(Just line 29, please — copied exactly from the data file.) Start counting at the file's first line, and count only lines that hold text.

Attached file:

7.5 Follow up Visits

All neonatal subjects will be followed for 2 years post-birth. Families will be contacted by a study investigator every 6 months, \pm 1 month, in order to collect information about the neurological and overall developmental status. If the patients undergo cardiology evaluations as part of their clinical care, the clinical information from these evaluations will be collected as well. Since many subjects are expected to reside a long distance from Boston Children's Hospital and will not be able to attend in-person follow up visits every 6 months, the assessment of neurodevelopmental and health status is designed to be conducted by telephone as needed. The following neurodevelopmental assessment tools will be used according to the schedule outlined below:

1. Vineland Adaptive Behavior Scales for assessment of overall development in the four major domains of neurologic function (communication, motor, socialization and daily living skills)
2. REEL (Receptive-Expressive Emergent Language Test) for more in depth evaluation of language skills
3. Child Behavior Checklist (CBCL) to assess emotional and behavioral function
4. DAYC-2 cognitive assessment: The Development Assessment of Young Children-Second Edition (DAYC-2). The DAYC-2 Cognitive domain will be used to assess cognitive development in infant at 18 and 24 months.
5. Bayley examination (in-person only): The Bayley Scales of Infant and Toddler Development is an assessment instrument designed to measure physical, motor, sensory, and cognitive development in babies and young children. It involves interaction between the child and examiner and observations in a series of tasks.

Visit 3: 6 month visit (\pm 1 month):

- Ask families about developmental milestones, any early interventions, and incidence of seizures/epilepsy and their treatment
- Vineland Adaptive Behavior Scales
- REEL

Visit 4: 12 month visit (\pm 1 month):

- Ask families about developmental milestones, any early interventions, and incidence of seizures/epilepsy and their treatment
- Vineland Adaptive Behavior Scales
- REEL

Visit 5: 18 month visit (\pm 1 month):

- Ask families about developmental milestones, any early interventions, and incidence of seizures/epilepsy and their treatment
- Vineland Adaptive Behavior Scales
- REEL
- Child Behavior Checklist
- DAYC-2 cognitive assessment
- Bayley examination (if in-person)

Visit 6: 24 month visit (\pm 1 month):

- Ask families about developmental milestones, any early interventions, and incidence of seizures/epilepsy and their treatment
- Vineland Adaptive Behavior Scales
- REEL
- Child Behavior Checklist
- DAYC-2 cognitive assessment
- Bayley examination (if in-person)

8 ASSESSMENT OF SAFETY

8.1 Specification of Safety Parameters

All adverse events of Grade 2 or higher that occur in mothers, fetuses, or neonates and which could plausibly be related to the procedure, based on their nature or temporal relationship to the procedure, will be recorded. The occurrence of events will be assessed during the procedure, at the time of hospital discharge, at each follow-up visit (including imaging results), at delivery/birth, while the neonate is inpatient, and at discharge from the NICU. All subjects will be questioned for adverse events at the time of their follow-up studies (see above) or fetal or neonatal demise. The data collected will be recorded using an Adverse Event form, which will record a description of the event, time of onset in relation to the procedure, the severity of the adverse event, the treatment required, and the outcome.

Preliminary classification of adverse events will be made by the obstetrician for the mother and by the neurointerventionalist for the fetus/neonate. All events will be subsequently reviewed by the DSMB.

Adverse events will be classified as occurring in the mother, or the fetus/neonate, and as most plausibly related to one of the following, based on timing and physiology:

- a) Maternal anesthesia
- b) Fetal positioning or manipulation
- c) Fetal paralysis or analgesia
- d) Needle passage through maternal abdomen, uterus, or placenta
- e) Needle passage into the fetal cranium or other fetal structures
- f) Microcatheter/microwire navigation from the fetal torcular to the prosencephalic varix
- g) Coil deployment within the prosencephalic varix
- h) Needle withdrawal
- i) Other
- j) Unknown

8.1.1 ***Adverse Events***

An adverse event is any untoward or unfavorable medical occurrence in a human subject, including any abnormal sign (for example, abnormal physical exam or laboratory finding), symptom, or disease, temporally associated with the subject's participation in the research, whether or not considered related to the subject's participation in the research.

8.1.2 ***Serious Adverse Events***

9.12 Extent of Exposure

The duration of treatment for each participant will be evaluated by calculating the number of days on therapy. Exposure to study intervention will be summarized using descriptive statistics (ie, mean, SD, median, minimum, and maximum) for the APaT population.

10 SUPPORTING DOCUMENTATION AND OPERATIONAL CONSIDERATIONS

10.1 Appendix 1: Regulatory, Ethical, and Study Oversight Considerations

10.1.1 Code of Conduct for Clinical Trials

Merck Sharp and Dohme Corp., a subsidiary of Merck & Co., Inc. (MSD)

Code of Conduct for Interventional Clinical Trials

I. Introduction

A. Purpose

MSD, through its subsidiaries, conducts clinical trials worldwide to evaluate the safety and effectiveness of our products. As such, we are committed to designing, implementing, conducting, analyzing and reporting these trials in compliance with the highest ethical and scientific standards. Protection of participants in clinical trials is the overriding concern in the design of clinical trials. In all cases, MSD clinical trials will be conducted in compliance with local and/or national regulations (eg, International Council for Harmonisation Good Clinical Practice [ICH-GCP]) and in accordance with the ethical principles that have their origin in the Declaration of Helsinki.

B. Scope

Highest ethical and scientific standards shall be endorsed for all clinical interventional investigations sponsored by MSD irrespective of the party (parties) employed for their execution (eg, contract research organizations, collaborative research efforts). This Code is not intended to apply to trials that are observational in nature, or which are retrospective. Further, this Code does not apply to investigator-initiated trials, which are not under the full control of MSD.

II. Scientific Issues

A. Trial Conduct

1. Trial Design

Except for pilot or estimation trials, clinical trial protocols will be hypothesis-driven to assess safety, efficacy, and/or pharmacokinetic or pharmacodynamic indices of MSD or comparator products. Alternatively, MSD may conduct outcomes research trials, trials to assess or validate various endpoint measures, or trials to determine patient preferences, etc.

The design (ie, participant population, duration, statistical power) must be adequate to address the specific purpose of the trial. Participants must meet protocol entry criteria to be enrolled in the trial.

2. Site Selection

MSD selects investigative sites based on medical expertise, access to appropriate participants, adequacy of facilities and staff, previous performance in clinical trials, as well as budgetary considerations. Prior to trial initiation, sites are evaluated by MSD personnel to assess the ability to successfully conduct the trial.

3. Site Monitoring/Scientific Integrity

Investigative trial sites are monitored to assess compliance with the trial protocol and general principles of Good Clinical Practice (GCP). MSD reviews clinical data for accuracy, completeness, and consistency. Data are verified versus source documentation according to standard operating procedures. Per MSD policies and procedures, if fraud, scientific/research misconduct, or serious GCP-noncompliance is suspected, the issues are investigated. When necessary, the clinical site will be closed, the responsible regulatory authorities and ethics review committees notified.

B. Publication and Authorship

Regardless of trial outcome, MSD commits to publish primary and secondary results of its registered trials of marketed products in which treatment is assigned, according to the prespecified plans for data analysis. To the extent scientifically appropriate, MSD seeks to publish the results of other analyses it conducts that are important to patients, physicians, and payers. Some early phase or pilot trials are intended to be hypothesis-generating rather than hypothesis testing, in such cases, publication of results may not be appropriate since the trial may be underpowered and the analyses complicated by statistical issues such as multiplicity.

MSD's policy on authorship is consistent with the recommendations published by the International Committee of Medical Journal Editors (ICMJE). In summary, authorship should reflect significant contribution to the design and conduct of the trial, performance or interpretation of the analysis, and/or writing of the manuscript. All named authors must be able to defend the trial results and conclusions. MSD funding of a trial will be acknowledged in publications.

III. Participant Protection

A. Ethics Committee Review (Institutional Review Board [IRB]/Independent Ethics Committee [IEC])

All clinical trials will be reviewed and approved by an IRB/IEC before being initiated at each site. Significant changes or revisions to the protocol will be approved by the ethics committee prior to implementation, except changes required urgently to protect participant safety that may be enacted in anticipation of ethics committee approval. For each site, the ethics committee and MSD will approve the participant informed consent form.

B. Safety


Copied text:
- Bayley examination (if in-person)